Dorothea Morefield was sipping coffee at her kitchen counter when a call came in: Iranian students protesting outside the U.S. embassy in Tehran had stormed the building, a State Department official told her. Her husband Richard, the U.S. consul general in Tehran, was caught in the frenzy.
The world, Morefield said, stopped on that day: Nov. 4, 1979.
“That first day, we didn’t know what was going on,” Morefield, now 85, said. “Had he been taken? Had he not? And then I saw a clip of him walking across the embassy lawn, surrounded. And I thought, ‘OK, that’s one question answered.’”
Iran was in chaos then, roiled by the departure of the shah earlier that year and the return of the revolution’s leader, Ayatollah Ruhollah Khomeini, a longtime religious leader in exile. The U.S. had supported the shah’s regime — going as far as helping to overthrow the democratically elected prime minister of Iran decades earlier to reinstall Mohammad Reza Shah Pahlavi — and militants who had taken the embassy demanded that the United States turn over the deposed shah for trial by a revolutionary court.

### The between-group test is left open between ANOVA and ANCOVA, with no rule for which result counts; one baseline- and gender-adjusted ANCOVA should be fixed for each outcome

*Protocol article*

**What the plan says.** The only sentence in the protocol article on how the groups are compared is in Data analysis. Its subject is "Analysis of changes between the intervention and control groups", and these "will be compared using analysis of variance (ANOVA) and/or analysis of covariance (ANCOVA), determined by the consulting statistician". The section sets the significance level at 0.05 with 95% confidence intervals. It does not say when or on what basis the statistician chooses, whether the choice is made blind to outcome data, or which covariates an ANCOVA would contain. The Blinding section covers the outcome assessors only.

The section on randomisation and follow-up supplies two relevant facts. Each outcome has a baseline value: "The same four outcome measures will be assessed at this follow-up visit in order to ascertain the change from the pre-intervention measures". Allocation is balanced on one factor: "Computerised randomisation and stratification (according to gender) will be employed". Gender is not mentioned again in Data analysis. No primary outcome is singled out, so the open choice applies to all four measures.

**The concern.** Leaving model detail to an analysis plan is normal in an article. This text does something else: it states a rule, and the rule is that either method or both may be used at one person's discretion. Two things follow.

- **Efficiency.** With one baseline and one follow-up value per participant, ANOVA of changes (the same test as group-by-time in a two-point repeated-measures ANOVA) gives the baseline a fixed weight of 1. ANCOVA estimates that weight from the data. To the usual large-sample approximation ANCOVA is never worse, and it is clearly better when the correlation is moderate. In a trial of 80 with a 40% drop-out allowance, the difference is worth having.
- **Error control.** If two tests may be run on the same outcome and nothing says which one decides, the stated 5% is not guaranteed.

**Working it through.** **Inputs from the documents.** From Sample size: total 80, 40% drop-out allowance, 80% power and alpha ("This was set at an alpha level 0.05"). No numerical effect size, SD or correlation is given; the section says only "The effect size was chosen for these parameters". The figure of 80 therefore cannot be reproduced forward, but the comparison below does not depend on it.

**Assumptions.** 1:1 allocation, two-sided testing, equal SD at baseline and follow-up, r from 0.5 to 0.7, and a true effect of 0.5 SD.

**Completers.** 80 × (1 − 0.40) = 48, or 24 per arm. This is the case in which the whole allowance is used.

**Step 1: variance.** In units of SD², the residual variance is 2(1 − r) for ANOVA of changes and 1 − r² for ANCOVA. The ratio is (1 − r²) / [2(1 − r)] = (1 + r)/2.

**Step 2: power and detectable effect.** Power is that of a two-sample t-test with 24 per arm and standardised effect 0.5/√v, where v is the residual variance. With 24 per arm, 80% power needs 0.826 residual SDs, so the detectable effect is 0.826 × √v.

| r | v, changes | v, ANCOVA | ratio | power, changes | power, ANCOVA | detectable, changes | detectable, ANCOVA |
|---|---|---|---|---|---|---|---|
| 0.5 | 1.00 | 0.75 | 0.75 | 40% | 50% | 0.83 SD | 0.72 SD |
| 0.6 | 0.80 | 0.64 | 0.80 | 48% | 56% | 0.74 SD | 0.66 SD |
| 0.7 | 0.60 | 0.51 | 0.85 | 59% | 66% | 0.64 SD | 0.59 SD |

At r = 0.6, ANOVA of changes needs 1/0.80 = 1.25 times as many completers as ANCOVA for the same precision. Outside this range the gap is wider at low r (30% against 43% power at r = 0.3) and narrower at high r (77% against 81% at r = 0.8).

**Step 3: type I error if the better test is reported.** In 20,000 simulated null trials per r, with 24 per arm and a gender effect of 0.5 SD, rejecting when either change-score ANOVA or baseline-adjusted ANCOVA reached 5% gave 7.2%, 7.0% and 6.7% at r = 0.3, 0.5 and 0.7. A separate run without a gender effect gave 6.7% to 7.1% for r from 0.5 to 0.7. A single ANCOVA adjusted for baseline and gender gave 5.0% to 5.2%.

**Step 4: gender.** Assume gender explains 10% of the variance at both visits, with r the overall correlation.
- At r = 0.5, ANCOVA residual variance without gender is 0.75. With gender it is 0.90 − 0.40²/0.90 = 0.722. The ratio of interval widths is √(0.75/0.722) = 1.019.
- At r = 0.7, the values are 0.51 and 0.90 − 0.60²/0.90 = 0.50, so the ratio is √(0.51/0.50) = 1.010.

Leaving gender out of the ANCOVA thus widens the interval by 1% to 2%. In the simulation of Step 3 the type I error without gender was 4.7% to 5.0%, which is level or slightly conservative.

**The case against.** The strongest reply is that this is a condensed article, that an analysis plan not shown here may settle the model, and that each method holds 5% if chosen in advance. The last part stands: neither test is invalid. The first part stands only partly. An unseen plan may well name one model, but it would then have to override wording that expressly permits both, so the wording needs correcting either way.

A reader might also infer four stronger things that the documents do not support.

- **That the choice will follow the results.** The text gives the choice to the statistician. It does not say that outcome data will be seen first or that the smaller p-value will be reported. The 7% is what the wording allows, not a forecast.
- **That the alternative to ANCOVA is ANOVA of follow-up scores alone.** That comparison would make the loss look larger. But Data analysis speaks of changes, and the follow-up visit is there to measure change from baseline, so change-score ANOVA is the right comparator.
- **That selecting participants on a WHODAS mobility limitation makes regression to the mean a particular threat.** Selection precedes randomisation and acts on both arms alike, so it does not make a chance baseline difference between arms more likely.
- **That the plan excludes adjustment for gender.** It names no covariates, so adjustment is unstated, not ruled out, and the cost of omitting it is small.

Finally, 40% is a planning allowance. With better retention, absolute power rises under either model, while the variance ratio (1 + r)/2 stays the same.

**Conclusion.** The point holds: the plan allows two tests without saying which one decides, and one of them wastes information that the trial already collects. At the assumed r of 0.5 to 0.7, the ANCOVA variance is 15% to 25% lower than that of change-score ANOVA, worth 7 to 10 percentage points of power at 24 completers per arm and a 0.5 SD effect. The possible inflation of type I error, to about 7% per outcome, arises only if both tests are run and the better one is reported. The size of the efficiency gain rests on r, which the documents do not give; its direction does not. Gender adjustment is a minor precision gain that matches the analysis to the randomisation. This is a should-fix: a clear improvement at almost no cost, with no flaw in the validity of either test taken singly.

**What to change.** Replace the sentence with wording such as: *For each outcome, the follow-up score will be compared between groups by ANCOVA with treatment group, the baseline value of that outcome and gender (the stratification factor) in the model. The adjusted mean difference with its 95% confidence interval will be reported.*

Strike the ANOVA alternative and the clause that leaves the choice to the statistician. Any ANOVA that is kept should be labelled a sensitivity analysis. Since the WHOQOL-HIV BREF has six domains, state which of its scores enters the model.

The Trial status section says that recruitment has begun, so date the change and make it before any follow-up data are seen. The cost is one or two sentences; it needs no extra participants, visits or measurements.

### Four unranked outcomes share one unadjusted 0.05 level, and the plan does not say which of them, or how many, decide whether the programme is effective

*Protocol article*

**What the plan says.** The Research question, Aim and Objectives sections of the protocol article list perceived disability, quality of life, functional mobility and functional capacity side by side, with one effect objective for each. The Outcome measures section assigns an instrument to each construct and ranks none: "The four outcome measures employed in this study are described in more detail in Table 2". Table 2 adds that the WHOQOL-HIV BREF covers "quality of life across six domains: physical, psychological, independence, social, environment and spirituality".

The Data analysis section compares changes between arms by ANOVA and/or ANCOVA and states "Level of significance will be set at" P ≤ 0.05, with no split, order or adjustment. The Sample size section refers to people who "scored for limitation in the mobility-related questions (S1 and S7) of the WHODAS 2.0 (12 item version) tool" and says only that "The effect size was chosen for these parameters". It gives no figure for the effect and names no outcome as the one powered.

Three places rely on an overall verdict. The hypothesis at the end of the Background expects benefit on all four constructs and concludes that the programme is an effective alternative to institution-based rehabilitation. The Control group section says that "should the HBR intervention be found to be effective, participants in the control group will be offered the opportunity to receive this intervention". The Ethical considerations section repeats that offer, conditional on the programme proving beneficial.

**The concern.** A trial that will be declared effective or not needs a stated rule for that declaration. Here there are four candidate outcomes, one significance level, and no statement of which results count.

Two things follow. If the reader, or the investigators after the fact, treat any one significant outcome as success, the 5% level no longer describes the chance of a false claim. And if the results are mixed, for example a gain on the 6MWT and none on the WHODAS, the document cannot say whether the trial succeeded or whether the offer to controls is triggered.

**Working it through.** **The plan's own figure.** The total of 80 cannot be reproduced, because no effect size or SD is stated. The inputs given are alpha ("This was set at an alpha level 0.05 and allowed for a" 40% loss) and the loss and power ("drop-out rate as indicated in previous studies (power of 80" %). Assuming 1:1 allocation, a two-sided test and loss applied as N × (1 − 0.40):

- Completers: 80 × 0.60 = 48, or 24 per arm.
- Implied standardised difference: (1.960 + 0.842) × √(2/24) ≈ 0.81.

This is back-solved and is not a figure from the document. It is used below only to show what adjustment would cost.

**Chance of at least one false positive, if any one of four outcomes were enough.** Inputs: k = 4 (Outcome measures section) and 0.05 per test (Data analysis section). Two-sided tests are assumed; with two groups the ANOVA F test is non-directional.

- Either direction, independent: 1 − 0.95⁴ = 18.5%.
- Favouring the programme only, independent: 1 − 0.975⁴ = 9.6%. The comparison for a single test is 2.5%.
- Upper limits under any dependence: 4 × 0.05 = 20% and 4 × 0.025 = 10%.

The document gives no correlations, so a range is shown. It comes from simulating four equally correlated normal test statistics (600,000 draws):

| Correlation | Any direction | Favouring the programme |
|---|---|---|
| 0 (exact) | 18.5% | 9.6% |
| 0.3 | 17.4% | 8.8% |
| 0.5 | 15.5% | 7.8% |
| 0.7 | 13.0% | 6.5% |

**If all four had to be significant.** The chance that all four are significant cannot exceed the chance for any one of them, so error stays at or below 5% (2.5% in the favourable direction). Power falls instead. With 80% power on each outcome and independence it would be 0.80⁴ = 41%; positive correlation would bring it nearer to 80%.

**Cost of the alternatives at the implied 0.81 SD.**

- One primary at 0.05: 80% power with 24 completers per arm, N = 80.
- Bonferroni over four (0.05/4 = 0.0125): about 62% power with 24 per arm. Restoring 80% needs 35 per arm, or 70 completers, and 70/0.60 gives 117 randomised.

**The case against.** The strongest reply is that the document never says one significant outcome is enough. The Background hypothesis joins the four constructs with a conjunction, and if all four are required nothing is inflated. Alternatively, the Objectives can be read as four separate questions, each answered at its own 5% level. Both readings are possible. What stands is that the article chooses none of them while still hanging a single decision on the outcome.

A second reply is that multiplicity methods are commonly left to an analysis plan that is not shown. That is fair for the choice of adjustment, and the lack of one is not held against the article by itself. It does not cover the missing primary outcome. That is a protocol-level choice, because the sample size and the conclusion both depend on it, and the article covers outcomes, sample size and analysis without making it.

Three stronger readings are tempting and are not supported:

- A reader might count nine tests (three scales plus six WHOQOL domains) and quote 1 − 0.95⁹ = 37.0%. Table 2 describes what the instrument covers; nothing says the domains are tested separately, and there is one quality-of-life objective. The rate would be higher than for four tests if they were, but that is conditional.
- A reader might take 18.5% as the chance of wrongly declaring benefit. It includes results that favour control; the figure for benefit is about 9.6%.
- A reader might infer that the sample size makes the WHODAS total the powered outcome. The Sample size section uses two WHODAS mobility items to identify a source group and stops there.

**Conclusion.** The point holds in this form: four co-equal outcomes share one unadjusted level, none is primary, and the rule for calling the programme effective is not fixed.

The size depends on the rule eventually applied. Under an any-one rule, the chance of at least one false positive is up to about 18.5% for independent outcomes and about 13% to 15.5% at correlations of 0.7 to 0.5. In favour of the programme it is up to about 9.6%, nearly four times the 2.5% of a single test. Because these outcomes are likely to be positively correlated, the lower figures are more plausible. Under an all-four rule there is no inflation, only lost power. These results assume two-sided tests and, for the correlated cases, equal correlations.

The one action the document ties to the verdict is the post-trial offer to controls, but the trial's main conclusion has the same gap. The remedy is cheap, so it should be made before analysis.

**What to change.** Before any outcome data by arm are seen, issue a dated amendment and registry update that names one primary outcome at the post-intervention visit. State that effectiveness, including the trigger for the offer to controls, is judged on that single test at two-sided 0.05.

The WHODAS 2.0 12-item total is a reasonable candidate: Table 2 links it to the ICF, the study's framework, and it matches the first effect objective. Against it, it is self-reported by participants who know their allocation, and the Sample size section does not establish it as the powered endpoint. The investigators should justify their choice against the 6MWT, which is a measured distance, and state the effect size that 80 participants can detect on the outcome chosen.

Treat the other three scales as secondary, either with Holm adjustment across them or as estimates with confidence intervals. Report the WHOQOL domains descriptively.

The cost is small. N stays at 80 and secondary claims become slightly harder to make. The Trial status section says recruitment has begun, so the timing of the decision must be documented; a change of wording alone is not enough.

For 444 days, the plight of the American hostages was a daily news story — and a foreign policy quagmire for President Carter as he campaigned for reelection, a race he ultimately lost to Ronald Reagan. Forty years later, victims of the Iran hostage crisis and their families face a different struggle, not with Iran, but back home, as they continue their decades-long battle for compensation.
In 2015, a congressional bill carved out a fund to compensate victims of state sponsored terrorism. The fund is designed to help two groups: those who have secured final judgments in a U.S. district court against a state sponsor of terrorism, and the Iran hostages, their spouses and children.
The U.S. Victims of State Sponsored Terrorism Fund is supported by money from organizations penalized for doing business illegally — including a portion of a record $9-billion fine against one of the world’s largest banks, BNP Paribas, levied for defying U.S. economic sanctions against Sudan, Iran and Cuba.
The legislation granted the Iran victims as much as $4.44 million each, or $10,000 per day of captivity. Yet only a small percentage of that money has come through, according to their attorney, Thomas Lankford.
The former hostages, their spouses and children have hit a snag, he said: relatives of 9/11 victims have also gained access to the fund, complicating the Tehran victims’ ability to be paid the full amount they are entitled to.
There is no question that 9/11 victims should be compensated, Lankford said. But he was surprised that relatives of 9/11 victims won judgments against Iran after a report by the 9/11 Commission said it found no evidence that Iran was aware of Al Qaeda’s planning for the Sept. 11 attacks.